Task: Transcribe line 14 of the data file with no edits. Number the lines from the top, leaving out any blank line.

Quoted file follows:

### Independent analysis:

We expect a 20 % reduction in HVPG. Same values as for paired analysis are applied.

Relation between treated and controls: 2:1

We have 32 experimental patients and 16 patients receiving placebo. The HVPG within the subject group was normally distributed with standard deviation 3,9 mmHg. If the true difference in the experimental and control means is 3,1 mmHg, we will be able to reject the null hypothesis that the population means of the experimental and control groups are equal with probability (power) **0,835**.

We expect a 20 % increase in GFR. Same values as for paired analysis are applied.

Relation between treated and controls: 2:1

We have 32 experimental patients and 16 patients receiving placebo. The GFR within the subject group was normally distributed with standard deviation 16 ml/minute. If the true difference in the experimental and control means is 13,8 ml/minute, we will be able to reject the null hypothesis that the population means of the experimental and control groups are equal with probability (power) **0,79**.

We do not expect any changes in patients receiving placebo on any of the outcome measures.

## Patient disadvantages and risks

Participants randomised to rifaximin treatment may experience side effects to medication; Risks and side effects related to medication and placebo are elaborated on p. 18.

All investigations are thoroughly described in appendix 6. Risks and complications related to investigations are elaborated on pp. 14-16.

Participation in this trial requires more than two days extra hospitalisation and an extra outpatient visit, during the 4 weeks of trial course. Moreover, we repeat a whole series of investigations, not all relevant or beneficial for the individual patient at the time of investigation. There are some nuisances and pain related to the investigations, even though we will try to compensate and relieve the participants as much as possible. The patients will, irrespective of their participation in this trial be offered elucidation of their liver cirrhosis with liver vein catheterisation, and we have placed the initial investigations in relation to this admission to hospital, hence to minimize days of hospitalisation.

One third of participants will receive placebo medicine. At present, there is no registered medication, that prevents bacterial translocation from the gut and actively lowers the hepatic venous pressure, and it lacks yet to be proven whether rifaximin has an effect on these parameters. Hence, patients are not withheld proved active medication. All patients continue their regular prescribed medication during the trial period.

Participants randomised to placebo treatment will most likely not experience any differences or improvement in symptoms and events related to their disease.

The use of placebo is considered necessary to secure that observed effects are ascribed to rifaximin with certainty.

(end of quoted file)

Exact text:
Participants randomised to placebo treatment will most likely not experience any differences or improvement in symptoms and events related to their disease.